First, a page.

Devoid of the annoying, varying degrees of assorted hues many die-hard fans have had to endure over the years, BU's 4K remastering gives Zombie a gorgeous visual makeover on-par with Synapse Film's beautiful BD debut of Suspiria. Honestly, I can't even begin to describe how crisp, clear, and colorful this transfer is. From beautiful blue skies and plush green foliage amid the terror-laden jungle backdrops, to the newly-visible dark necktie Ian McCulloch is suddenly wearing in the beginning (seriously, did anyone ever notice that before?), this MPEG-4/AVC 1080p encode is never anything less than dynamic all the way around. Put simply: the horror looks more realistic now! (If this doesn't win some home video award, it'll be a crime.)
I should point out that the credits for this version (and one of the theatrical trailers) have been recreated (sadly, the title card from Jerry Gross' hugely successful release of the film onto the grindhouse circuit in the early '80s has been replaced altogether), which may upset a few of you purists out there.
Even the audio of this set has been revamped for this very special occasion. Blue Underground's Zombie features all-new DTS-HD MA 7.1 soundtrack options in English and Italian, with DTS-HD MA 1.0 Mono selections available in English, Italian, and French. Subtitles for this Region-Free release are plentiful, with tracks included in English (for the English audio), English SDH (for the Italian dub), French, German, Italian, Japanese, Portuguese, Spanish, Cantonese, Danish, Dutch, Finnish, Korean, Mandarin (Simplified), Mandarin (Traditional), Russian, Swedish, and Thai. But those are the only plentiful supplemental materials to be found here: we also get an entire graveyard's worth of new and archival bonus features alike to dig through here.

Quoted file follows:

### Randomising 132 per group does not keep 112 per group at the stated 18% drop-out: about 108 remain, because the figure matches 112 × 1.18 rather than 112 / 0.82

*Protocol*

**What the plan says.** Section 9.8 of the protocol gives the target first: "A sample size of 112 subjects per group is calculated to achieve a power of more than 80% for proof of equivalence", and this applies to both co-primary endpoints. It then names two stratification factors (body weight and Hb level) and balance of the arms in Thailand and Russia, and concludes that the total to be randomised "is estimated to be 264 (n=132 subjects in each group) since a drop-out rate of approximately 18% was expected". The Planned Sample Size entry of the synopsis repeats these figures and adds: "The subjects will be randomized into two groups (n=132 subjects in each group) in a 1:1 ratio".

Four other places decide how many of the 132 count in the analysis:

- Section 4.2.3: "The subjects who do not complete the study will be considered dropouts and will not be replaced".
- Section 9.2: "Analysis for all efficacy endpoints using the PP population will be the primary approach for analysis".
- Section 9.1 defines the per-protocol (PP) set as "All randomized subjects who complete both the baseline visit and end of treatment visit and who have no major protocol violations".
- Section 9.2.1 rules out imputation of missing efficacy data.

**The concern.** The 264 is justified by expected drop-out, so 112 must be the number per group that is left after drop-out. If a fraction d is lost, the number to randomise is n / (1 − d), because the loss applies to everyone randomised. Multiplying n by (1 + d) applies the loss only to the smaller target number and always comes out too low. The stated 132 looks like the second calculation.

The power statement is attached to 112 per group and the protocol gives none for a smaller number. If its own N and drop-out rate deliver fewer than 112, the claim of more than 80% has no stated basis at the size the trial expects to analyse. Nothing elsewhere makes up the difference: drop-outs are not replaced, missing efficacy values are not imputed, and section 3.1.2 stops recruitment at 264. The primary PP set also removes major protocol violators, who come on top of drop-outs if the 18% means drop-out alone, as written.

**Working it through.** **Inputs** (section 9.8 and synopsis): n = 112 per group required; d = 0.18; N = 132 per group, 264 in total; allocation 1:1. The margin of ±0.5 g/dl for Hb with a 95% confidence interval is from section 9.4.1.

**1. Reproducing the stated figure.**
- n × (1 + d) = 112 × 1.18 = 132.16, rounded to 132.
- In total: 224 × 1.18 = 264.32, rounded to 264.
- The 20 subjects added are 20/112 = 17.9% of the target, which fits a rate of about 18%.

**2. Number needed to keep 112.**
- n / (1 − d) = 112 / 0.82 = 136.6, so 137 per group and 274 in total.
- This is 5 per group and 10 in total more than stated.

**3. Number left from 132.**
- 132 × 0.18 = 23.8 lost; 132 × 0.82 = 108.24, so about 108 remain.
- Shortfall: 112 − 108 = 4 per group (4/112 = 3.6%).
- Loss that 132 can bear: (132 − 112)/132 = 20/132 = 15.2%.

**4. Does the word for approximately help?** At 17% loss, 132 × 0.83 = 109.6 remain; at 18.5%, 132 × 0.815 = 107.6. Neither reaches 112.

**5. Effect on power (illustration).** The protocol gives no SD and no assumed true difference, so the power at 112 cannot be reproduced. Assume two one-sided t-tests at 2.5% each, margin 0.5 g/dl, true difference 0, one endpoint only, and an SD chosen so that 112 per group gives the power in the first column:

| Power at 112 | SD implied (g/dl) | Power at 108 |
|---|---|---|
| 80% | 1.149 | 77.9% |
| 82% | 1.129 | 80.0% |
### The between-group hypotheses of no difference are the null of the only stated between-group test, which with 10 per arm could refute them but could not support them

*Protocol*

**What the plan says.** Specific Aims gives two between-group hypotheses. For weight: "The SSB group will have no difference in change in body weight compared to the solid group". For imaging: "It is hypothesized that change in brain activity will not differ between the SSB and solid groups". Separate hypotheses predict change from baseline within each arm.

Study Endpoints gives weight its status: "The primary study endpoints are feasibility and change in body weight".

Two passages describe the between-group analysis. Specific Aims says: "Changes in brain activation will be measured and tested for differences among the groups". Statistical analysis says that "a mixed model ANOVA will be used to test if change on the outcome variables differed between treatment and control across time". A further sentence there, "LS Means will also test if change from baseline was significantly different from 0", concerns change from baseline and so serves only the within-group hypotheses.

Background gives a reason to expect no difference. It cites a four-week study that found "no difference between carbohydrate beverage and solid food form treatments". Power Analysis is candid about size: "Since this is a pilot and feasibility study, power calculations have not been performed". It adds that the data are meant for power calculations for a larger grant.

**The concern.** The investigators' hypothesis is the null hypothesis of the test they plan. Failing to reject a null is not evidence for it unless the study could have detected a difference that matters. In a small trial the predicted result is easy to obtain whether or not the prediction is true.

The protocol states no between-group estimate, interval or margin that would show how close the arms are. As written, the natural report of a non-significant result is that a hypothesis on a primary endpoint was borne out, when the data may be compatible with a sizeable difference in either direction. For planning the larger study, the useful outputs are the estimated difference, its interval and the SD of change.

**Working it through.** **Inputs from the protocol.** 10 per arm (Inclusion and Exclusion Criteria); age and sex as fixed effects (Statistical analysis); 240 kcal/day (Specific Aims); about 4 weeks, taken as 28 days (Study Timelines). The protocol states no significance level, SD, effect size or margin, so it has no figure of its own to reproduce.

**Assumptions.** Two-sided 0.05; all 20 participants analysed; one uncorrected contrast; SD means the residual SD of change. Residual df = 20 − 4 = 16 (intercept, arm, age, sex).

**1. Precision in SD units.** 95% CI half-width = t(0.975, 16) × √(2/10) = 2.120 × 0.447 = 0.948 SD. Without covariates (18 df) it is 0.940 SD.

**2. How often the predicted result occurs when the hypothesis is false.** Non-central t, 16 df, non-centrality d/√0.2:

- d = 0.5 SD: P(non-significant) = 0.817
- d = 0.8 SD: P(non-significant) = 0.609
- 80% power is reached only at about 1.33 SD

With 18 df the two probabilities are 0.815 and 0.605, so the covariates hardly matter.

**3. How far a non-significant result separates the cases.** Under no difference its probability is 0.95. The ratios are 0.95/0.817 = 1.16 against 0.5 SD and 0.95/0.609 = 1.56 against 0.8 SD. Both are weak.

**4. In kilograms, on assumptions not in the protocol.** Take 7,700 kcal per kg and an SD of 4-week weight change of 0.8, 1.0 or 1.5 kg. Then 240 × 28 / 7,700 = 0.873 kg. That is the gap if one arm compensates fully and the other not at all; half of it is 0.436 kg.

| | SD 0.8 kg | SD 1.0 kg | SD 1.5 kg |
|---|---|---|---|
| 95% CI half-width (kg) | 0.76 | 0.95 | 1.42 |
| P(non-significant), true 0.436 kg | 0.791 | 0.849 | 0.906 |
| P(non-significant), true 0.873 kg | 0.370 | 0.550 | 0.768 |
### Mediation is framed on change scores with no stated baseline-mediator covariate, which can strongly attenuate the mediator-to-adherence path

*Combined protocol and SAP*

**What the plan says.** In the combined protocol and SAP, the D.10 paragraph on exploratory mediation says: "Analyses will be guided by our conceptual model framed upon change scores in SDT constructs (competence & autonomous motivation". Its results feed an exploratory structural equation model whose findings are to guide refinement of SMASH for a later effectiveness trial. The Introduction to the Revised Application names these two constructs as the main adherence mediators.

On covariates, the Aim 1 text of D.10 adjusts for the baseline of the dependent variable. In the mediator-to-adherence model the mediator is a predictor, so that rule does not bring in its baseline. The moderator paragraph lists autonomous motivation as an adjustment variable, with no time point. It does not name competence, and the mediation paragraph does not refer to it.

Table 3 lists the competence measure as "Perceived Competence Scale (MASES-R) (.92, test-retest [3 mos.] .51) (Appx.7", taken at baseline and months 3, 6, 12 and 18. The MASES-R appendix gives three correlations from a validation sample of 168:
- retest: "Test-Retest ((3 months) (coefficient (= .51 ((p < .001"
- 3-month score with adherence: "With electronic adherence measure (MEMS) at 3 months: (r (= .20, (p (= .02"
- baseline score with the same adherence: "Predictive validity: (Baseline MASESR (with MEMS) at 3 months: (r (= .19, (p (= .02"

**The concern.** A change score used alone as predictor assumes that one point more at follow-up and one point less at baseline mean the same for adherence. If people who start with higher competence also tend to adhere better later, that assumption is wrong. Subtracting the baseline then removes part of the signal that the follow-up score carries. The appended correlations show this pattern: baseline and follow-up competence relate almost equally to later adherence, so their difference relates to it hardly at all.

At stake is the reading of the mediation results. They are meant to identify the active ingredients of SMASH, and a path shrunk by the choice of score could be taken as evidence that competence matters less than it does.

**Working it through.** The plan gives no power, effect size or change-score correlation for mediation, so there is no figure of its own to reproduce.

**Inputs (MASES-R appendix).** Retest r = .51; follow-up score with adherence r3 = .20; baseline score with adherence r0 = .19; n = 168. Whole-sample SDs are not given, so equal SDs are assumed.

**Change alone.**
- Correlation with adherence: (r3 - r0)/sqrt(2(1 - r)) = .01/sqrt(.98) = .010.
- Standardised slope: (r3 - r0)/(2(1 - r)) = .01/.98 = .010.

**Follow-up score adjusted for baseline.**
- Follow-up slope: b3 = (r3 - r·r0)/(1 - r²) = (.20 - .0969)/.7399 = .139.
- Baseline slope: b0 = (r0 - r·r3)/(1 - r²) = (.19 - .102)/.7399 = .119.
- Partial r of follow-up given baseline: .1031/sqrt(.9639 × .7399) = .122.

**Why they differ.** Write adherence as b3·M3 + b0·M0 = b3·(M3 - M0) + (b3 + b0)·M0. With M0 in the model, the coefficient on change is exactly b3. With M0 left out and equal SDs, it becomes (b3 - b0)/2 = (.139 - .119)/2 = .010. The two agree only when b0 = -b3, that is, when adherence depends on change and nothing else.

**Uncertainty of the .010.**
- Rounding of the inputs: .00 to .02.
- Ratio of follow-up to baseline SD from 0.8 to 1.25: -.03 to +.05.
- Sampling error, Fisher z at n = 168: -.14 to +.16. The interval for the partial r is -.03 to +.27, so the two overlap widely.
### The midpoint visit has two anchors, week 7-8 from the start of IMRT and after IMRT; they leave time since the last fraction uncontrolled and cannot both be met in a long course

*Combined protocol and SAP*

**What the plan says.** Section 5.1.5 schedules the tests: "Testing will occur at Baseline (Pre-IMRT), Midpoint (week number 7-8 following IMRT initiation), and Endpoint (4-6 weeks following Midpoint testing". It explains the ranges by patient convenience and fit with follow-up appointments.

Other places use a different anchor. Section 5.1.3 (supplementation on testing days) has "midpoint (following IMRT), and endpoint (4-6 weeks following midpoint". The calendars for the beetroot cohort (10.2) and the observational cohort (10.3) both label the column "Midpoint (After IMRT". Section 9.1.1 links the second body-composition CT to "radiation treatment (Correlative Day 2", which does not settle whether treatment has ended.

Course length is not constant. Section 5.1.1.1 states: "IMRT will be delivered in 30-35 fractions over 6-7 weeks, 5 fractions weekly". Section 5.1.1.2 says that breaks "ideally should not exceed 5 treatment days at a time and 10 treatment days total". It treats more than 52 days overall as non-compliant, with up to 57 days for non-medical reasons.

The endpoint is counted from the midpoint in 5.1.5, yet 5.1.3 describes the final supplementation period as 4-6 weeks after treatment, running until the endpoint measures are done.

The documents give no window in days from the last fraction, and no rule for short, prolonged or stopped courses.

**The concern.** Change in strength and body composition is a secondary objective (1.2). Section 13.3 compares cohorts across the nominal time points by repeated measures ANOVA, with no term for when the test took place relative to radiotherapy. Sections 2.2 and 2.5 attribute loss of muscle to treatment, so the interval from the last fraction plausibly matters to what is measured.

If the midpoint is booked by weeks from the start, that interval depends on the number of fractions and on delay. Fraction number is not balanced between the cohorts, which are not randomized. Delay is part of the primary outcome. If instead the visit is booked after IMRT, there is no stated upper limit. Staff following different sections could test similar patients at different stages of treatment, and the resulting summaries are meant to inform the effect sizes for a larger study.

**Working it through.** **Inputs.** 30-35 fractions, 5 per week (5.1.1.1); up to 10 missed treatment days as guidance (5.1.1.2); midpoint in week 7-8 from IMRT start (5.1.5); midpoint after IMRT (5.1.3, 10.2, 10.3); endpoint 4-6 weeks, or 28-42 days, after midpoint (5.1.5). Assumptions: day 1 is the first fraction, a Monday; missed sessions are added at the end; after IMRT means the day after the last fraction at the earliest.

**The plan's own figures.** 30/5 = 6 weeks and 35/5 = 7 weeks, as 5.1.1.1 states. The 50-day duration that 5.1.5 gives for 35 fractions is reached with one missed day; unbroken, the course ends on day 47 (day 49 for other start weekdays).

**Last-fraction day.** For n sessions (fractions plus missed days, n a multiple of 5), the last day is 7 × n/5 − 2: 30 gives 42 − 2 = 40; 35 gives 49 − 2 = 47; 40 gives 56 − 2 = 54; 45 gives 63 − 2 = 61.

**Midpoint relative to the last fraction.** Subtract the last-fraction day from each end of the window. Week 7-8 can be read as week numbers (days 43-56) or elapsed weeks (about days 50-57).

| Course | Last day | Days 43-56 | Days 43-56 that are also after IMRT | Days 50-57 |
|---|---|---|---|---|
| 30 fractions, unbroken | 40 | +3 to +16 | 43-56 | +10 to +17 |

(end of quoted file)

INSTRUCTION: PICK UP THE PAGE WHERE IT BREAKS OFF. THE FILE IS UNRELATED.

Recently recorded goodies for this release include an introduction to the film by Guillermo del Toro, audio commentary by the always-busy Troy Howarth, and a fine new featurette entitled "When the Earth Spits Out the Dead" with author/historian Stephen Thrower. The remaining special features have been culled from previous domestic releases, ranging from the 1998 Roan Group Laserdisc commentary with Ian McCulloch and Jason Slater to the 2011 Blue Underground BD extras. The aforementioned bonus CD included with this must-have gem houses nine tracks from composer Fabio Frizzi, as well an all-time favorite Italo disco track, "There's No Matter" by Linda Lee, which is briefly heard in the background before Ian McCulloch and Tisa Farrow meet on-screen.
Wrapping things up in the proverbial white bedsheet of death (you fans will get that one) is a 22-page illustrated booklet, featuring ‒ among many magnificent classic stills and images ‒ an essay by the aforementioned Stephen Thrower. All in all, there's a whole new undead world to behold throughout this entire release. So much so, that there is no way I could not beseech you to pick up Blue Underground's 4K restoration of Lucio Fulci's Zombie, for this is about as Highly Recommended as they come.